Former Arlington County Employee Sentenced for Taking Bribes
Former Tax Assessor Supervisor Traded State Tax Revenue for Personal Gain
|U.S. Attorney’s Office June 09, 2014|
ALEXANDRIA, VA—Francisco Samayoa Hernandez (“Samayoa”), 33, of Silver Spring, Maryland, was sentenced today to 24 months in prison, followed by three years of supervised release, for receiving bribes in connection with his work as a tax assessor supervisor at the Arlington County Department of Motor Vehicles (DMV) Select office. Samayoa also was ordered to pay approximately $21,000 in restitution to the DMV and to forfeit $11,480 in bribe payments to the government.
Dana J. Boente, United States Attorney for the Eastern District of Virginia; and Valerie Parlave, Assistant Director in Charge of the FBI’s Washington Field Office, made the announcement after sentencing by U.S. District Judge Leonie M. Brinkema.
Samayoa pleaded guilty on March 18, 2014. According to court documents, from July 2012 through November 2013, Samayoa received $11,480 in bribes from a vehicle exporter in exchange for providing vehicle titles and falsifying DMV paperwork that allowed the exporter to avoid paying state motor vehicle sales and use tax in connection with the registration and titling of various luxury automobiles. In exchange for the bribes, Samayoa enabled the exporter to avoid paying approximately $25,000 due to the Commonwealth of Virginia for the registration and titling of a Lamborghini and multiple Ferraris, Porsches, and Mercedes. Samayoa also enabled another individual to avoid paying approximately $16,536 in state motor vehicle sales and use tax in connection with the registration and titling of two Lamborghinis.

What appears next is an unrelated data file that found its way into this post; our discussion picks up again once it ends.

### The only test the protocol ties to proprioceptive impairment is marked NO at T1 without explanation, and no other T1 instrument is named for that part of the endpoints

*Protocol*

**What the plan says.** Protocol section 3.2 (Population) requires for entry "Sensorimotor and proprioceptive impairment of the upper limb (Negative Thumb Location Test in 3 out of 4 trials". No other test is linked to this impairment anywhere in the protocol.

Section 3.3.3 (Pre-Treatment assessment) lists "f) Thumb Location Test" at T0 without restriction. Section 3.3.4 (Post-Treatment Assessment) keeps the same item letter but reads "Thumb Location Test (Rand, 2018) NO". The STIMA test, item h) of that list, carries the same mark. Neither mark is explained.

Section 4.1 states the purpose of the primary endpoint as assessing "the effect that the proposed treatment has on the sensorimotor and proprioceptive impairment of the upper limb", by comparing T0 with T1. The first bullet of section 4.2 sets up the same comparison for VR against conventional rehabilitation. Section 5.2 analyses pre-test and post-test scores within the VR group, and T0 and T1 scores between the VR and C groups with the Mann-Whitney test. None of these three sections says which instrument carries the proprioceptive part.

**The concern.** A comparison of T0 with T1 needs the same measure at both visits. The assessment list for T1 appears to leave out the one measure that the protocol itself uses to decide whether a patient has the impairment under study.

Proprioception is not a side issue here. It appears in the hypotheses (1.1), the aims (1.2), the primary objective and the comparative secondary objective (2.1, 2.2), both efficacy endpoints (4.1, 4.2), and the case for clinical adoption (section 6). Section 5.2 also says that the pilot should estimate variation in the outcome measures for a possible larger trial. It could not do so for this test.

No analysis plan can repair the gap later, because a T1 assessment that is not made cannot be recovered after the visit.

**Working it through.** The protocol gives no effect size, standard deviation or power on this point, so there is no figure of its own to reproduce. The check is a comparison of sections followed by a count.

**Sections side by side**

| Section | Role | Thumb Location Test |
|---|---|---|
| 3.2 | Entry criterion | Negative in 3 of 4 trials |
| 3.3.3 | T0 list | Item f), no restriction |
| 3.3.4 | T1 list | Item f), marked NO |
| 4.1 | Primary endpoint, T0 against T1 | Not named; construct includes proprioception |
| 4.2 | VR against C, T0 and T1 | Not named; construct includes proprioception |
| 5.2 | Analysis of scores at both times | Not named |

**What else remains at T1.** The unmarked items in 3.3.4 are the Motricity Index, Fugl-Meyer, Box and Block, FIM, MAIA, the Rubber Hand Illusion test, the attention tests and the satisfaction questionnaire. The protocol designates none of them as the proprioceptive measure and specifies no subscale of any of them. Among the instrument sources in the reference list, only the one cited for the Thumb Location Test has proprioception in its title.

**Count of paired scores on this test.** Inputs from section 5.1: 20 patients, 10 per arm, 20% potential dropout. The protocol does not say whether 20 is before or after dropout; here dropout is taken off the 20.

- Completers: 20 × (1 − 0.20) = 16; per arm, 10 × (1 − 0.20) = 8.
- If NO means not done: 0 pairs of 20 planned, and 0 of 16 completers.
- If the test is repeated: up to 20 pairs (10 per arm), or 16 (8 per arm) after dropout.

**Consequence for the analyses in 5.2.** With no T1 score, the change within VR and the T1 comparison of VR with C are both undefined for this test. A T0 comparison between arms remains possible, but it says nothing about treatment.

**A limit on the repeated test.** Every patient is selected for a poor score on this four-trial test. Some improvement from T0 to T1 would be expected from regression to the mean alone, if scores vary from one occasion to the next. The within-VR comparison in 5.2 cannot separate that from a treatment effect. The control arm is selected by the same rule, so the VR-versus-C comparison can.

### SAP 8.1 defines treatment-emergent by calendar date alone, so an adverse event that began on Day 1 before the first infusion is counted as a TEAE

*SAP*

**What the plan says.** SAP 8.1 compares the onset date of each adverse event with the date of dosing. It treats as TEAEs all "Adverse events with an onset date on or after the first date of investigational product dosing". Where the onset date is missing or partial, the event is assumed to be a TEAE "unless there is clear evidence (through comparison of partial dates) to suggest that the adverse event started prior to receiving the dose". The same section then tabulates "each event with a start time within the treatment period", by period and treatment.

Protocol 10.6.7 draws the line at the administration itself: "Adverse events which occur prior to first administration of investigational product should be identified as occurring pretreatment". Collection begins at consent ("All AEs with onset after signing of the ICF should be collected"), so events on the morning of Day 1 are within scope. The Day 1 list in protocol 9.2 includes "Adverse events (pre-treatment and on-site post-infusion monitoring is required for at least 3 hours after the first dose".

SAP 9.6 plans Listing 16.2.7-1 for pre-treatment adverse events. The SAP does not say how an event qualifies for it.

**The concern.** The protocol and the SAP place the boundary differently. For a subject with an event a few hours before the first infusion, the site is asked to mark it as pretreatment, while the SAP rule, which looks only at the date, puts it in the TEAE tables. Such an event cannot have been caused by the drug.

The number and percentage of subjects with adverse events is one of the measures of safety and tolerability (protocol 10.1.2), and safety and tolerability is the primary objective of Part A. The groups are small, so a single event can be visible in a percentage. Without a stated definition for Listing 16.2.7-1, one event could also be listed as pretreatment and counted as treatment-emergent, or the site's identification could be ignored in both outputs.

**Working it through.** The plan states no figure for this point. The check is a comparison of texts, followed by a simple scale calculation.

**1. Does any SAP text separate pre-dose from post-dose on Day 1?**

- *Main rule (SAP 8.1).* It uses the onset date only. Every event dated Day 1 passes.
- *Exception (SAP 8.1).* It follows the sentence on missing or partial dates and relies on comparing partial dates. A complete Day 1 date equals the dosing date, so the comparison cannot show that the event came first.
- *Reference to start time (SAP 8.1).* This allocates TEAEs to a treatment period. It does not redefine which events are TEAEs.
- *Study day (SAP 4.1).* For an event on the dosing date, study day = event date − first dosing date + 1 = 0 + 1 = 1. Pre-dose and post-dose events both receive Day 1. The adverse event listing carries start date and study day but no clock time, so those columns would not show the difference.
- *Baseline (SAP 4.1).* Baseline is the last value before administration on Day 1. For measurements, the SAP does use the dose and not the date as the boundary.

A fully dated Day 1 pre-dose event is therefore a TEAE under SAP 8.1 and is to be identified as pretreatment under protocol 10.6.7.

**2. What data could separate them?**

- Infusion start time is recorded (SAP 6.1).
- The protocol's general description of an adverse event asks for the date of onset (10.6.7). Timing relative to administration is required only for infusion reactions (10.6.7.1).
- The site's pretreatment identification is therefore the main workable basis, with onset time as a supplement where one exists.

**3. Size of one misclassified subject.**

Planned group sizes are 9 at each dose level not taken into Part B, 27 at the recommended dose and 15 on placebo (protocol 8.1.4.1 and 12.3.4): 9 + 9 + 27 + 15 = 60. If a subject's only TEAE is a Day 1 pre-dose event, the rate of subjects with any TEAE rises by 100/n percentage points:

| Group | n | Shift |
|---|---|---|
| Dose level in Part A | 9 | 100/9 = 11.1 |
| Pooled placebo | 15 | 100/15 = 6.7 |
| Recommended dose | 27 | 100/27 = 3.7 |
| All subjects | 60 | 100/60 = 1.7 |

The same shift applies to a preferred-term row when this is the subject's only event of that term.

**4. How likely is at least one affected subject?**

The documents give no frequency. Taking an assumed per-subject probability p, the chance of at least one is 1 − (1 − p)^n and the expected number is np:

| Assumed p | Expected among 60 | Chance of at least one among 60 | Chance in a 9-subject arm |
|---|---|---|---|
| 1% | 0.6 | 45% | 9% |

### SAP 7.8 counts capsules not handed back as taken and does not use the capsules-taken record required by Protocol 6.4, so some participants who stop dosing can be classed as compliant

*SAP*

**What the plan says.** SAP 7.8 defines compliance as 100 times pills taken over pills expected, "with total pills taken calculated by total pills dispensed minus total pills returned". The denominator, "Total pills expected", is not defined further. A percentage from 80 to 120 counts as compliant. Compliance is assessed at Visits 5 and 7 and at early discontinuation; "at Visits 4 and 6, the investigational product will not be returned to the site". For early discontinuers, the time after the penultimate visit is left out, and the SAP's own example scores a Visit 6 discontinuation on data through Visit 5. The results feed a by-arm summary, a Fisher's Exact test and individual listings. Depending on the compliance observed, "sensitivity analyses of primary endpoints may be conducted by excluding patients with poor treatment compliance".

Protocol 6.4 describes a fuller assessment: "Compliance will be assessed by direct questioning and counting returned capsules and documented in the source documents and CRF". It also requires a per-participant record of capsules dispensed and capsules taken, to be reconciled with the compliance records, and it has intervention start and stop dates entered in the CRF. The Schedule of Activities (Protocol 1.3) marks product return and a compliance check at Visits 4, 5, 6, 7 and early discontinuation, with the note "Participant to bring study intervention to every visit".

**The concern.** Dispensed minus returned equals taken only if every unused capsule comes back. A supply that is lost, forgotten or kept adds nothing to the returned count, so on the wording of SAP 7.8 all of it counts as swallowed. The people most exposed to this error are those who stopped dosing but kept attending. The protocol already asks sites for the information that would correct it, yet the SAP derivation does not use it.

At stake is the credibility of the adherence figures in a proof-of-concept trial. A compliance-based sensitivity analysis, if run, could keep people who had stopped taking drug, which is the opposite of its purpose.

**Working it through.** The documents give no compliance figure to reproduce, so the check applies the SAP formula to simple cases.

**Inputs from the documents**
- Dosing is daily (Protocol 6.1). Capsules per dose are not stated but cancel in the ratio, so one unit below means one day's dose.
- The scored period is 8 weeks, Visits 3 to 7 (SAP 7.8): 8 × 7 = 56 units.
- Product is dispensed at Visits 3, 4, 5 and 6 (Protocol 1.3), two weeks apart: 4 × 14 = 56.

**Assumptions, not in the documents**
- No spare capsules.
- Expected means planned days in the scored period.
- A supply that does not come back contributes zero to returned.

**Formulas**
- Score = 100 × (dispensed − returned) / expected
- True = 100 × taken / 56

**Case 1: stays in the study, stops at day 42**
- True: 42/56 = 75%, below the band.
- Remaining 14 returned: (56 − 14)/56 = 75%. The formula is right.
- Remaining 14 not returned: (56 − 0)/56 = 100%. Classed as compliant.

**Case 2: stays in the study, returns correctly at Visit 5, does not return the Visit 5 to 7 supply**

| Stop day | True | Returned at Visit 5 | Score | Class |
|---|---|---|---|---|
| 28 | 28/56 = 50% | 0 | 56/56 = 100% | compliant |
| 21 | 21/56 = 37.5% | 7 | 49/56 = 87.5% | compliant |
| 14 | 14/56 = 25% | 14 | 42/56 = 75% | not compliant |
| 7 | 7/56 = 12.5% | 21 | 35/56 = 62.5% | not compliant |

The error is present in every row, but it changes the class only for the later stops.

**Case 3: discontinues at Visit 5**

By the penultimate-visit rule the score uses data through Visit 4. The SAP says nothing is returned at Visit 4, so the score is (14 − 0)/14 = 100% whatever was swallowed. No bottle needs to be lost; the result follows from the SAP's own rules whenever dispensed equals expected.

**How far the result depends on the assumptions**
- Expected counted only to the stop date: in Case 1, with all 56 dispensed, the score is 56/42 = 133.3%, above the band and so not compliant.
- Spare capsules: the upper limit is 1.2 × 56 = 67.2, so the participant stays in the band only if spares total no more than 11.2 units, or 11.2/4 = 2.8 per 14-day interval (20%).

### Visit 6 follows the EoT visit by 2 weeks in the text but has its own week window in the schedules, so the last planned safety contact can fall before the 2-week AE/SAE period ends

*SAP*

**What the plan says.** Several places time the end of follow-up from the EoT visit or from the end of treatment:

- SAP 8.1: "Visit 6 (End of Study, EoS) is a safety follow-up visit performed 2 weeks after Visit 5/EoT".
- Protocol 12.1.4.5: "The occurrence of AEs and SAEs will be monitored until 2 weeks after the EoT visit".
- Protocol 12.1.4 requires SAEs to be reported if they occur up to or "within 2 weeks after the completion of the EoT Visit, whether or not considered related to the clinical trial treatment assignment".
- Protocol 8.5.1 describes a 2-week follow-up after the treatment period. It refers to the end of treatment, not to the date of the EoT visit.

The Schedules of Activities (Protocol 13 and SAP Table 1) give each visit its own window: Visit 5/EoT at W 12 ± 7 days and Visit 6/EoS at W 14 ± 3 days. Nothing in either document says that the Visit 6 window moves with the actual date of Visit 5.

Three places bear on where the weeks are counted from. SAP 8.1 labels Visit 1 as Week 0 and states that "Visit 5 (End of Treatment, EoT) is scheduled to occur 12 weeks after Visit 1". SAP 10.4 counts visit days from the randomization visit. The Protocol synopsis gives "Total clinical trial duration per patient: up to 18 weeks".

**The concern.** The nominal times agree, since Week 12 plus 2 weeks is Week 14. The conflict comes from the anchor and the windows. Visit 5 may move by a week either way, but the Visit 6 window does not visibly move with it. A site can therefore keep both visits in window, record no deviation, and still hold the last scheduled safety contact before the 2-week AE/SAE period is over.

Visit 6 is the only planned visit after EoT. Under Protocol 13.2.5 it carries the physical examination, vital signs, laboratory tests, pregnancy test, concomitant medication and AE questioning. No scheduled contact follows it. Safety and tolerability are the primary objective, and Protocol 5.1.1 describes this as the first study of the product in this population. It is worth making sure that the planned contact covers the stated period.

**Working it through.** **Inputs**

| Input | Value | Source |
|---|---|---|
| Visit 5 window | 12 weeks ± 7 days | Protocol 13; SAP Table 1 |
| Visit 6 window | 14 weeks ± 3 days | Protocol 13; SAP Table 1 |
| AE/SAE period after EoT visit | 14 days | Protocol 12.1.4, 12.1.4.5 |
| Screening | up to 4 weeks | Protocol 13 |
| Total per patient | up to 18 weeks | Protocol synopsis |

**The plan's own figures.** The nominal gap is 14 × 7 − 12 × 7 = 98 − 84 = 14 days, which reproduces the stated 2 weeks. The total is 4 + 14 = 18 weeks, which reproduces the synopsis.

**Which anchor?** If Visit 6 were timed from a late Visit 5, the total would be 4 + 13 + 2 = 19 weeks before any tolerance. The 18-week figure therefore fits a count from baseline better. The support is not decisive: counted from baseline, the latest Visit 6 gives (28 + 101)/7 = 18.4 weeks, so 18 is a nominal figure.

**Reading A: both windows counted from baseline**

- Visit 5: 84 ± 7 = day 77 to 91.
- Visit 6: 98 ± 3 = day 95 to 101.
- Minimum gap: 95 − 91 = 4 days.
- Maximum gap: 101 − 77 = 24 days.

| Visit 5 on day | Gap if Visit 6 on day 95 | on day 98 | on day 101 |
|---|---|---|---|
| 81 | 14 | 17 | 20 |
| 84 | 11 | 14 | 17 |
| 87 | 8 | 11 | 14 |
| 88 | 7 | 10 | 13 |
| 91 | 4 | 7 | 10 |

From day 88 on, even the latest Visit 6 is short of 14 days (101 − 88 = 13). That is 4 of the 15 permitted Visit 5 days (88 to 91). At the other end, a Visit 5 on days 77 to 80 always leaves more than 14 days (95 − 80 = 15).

Samayoa was an Arlington County employee, and the Arlington County Commissioner of Revenue contracts with the DMV to provide vehicle-related services at its local office.
Samayoa also served as a straw buyer for the exporter and purchased three BMWs in his name. In connection with these transactions, Samayoa falsely certified to a dealership that he was not purchasing the vehicle for export, and the dealership relied on that certification in making the sale.
This case was investigated jointly by the FBI’s Washington Field Office and the Virginia DMV Office of Enforcement and Compliance, Law Enforcement Division. Assistant U.S. Attorney Paul J. Nathanson prosecuted the case.
Any person who believes they may have information regarding public corruption in the northern Virginia area is encouraged to call the FBI’s Northern Virginia Public Corruption Hotline at 703-686-6225 or send an e-mail to NOVAPC@ic.fbi.gov.
A copy of this press release may be found on the website of the U.S. Attorney’s Office for the Eastern District of Virginia at http://www.justice.gov/usao/vae.